“Can I Hold Your Hand?” Navigating the Dating World When You’re a Teen with Autism - Webinar

NYU Child Study Center

Dating can be hard enough as it is, but when you're a teenager or young adult living on the autism spectrum, it can be even harder. Social cues can be hard to read and sometimes it's difficult to get a message across, so you can only imagine how tricky it is when flirting or in a romantic relationship. Atypical, an upcoming comedy television series from Netflix, explores this through an 18-year-old boy with autism spectrum disorder, and his goal to start dating, despite his mother’s hesitation. In this webinar, Katherine Sullivan, PhD, offers information related to the social skills of dating, including how to let someone know you like them, dating safety skills, and how parents can support their teens and young adults.

Presenter: Katherine Sullivan, PhD

A free 30-minute webinar for parents and caregivers from the Child Study Center, part of Hassenfeld Children's Hospital at NYU Langone. For information on upcoming workshops, please subscribe for our email updates.

Duration: 30 minutes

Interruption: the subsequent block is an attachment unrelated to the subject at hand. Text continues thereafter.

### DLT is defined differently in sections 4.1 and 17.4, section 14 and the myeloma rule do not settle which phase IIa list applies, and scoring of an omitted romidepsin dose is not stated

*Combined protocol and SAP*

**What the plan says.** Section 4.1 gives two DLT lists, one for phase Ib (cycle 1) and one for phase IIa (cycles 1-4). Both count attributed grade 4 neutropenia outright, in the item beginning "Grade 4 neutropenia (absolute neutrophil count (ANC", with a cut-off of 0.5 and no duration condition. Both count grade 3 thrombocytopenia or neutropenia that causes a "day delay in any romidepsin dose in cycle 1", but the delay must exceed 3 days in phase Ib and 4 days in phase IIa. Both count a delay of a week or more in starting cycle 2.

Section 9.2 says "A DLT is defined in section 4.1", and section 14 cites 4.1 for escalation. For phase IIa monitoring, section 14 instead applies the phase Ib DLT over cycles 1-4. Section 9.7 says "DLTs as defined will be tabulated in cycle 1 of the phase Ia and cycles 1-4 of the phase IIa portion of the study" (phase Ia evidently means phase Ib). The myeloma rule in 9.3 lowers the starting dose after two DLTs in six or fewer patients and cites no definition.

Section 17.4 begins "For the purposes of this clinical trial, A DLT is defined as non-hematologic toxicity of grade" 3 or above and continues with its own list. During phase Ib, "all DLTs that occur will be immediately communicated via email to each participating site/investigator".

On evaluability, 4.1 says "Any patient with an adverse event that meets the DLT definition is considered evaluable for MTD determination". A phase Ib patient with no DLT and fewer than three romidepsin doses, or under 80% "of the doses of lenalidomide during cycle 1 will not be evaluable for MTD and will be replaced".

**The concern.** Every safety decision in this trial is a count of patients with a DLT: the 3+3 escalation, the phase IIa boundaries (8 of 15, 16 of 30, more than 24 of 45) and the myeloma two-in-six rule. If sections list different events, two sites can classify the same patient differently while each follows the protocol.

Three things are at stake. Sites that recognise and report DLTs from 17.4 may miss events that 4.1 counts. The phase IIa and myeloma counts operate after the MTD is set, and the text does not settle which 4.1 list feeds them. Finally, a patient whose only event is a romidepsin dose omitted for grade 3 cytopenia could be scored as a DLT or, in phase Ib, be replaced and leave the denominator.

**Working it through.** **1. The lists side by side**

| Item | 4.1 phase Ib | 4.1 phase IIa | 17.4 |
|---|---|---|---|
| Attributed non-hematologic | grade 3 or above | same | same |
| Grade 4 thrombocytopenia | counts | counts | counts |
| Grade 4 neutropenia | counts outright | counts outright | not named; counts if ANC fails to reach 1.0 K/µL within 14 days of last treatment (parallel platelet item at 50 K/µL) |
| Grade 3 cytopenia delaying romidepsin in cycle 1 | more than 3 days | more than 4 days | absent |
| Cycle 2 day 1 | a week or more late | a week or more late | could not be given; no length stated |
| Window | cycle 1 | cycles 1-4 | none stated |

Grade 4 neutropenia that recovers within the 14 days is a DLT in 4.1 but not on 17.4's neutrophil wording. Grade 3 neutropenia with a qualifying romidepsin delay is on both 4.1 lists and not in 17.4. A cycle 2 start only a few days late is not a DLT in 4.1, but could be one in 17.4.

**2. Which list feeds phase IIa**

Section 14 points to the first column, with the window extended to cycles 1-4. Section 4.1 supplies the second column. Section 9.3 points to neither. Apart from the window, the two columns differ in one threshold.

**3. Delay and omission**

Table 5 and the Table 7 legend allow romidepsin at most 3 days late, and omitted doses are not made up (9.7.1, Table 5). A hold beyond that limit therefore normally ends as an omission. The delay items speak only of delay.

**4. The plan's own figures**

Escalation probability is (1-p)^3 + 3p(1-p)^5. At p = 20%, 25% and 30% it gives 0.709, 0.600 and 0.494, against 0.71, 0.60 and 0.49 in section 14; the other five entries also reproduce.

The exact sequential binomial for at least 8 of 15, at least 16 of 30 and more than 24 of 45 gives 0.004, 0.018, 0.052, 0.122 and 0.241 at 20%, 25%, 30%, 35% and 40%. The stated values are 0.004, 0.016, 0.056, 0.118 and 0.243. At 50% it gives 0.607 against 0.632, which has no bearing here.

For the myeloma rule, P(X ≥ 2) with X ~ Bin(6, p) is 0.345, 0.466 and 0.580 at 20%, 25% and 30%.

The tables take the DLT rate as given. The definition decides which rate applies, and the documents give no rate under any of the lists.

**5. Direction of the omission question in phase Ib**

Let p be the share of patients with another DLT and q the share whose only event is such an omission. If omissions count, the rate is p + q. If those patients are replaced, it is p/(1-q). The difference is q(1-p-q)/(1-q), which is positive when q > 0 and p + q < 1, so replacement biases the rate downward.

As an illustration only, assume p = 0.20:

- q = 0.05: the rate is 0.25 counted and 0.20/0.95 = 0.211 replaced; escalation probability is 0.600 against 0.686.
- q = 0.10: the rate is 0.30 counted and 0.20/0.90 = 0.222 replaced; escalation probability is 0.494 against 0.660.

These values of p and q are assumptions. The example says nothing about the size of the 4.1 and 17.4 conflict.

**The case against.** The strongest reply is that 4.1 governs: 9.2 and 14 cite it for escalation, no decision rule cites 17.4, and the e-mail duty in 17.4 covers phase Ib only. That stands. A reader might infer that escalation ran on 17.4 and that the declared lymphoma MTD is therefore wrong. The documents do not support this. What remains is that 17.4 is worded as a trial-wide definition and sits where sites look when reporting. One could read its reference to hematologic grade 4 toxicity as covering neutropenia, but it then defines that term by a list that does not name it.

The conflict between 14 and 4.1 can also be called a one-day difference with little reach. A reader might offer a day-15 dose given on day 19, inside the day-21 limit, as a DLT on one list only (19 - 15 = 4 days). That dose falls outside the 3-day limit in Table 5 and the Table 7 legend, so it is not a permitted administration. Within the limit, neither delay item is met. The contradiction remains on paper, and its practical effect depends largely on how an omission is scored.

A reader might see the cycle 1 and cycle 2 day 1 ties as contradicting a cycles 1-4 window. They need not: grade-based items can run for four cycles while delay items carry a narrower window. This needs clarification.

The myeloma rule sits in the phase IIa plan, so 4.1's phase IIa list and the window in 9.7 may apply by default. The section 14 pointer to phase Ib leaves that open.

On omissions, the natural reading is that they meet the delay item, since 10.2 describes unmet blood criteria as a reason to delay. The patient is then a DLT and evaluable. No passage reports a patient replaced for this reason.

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NYU Child Study Center

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NYU Langone Health’s Child Study Center was founded in 1997 to improve the treatment of child psychiatric disorders through scientific practice, research, and education, and to eliminate the stigma of being or having a child with a psychiatric disorder. We have made major strides towards fulfilling this mission: our research, clinical, educational, and community services have expanded and grown in new directions. In the face of increased threats to our security and safety, our work has highlighted the importance of strengthening resilience in all children as a preventive strategy to enhance and protect their psychological well-being.Although our efforts are making a difference, significant challenges remain. Research shows that over 75 percent of mental health disorders have their roots in the childhood and adolescent years, though fewer than one quarter of children or adolescents needing services receive treatment. Millions of children are never properly diagnosed or treated. In the coming year, we will continue to work for increased awareness of child mental health issues, new knowledge, new treatments, and better care to help give children back their childhood.

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